Saturday, October 12, 2013

Color and Novelty

Another trip to the market today and without fail, I always find something new and different to cook up.Perhaps its something seasonal. Perhaps something I have never tried before. Or maybe something so colorful I can't resist it!

Vibrant multi-colored peppers, shiny red cabbages, green tomatoes, ocher turnips, blue potatoes, lavender-speckled scotch name just a few. How many new or colorful foods do you incorporate into your weekly menus?  If you have a tendency to remain with the same staple products, not mention color palette,  week after week, shock your taste buds and decorate your table and try something new and colorful!

Some heirloom type products can be pricey in certain regions of the country. But choosing a new vegetable or fruit by color or novelty for your menu and diet does not have to break your budget. Don't go nuts and buy 5 pounds of something! Just try one new item...ideally when they are on sale at your farmers market or grocery store. For instance, try a red cabbage in a new way or stuff a new type of pepper you find. Make some blue mashed potatoes to go with your chicken or a big batch of chili with those scotch beans instead of creative and enjoy the novelty and the nutrition. But always remain in your budget!

Here is a great recipe from the All website for Braised Red Cabbage... so simple and scrumptious!     Chef-Johns-Braised-Red-Cabbage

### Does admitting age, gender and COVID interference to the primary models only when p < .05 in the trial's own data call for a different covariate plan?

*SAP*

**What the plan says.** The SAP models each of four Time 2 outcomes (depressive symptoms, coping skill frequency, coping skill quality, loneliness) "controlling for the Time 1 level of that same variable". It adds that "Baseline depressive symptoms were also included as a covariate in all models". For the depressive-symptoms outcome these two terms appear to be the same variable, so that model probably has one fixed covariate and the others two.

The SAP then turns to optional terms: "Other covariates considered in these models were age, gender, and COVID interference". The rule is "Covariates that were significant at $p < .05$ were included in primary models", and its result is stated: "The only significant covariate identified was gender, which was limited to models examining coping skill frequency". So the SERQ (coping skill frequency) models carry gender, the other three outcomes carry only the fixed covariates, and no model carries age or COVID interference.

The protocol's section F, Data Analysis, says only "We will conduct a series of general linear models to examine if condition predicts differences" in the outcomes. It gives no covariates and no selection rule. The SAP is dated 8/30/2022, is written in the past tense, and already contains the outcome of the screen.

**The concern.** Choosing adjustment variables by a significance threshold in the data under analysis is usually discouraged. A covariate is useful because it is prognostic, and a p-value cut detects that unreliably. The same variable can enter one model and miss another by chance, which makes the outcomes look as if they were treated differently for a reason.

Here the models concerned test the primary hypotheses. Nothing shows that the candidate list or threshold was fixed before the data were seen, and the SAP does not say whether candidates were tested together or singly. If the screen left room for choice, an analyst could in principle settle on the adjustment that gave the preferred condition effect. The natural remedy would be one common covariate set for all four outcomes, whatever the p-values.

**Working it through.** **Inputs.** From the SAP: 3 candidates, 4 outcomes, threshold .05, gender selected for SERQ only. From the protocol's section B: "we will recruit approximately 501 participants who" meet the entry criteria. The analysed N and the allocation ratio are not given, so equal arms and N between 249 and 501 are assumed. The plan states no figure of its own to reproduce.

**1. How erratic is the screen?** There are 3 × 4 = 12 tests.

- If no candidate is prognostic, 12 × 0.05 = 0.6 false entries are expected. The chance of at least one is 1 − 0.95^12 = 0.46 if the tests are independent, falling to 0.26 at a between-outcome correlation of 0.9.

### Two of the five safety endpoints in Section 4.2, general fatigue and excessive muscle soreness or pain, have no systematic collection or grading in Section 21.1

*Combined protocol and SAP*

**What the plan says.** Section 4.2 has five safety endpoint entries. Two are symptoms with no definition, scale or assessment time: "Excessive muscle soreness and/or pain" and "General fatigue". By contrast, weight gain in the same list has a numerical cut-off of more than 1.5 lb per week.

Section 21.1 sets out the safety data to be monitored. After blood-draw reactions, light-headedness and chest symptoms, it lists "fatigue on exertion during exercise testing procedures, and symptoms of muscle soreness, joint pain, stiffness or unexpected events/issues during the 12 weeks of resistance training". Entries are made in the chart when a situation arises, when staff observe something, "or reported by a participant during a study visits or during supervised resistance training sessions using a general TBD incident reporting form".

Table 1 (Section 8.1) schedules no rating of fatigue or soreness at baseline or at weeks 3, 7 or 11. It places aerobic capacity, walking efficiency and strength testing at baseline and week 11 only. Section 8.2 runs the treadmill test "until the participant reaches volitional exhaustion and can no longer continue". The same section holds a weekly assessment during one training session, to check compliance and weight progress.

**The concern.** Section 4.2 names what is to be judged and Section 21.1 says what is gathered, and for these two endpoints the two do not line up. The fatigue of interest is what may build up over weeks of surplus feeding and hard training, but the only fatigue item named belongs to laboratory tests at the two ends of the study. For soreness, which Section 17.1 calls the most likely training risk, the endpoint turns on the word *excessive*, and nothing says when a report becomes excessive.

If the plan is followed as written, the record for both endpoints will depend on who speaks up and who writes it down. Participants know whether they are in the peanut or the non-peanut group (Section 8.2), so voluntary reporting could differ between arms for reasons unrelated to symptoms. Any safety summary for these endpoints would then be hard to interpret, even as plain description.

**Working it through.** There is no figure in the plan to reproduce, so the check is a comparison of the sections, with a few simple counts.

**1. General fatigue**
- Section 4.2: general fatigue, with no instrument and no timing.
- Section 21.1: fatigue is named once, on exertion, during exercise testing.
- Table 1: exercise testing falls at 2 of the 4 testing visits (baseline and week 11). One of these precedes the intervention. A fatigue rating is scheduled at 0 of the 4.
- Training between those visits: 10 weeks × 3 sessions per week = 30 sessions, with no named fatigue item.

Please submit your recipes to Poverty Food, Prosperity Home. We will feature them along with your photo and memories about the dish. And be sure to make it colorful!

Eat simply, eat well!

Saturday, August 31, 2013

What do Jamie Oliver and Mahatma Gandhi have in common?

What do Mahatma Gandhi and Jamie Oliver (aka The Naked Chef) have in common? No, not the "naked" or semi-clothed thing. It is their philosophy on food and poverty.

Over sixty years ago, Mahatma Gandhi recognized the possibility that his fellow Indians, who were in dire need and want, could in fact, eat a healthy diet from the food sources available to them. After several years of experimenting with what we call "vegan" diets today and vegetarianism, Gandhi wrote what is today considered a solid framework for a healthy diet for us all. His book Diet and Diet Reform was published in 1949 and is still worth a read.

Fast-forward to 2013, and to Britain's Jamie Oliver, celebrity chef and healthy food campaigner in his native Britain. Oliver has received both accolades as well as derision, for suggesting that people in his country could be making healthier food choices, even if on the lower end of the economic scale. In a recent brouhaha, Oliver has been recently criticized for making the following statement, "You might remember that scene in Ministry Of Food, with the mum and the kid eating chips and cheese out of styrofoam containers, and behind them is a massive TV. It just didn't weigh up,” he said.

"The fascinating thing for me is that seven times out of 10, the poorest families in this country choose the most expensive way to hydrate and feed their families. The ready meals, the convenience foods." (1)

How could Gandhi be right and Oliver wrong?  Sure, Indians in 1940s India were not thinking about big screen tvs and being entertained. Political realities and hunger shaped their priorities and this is refleted in the "Gandhi Diet" As writer Arundhati Bhanot wrote, "For Gandhi, food was not something that just satiated hunger. It was an integral part of shaping the human consciousness." (2) And this is the heart of the matter.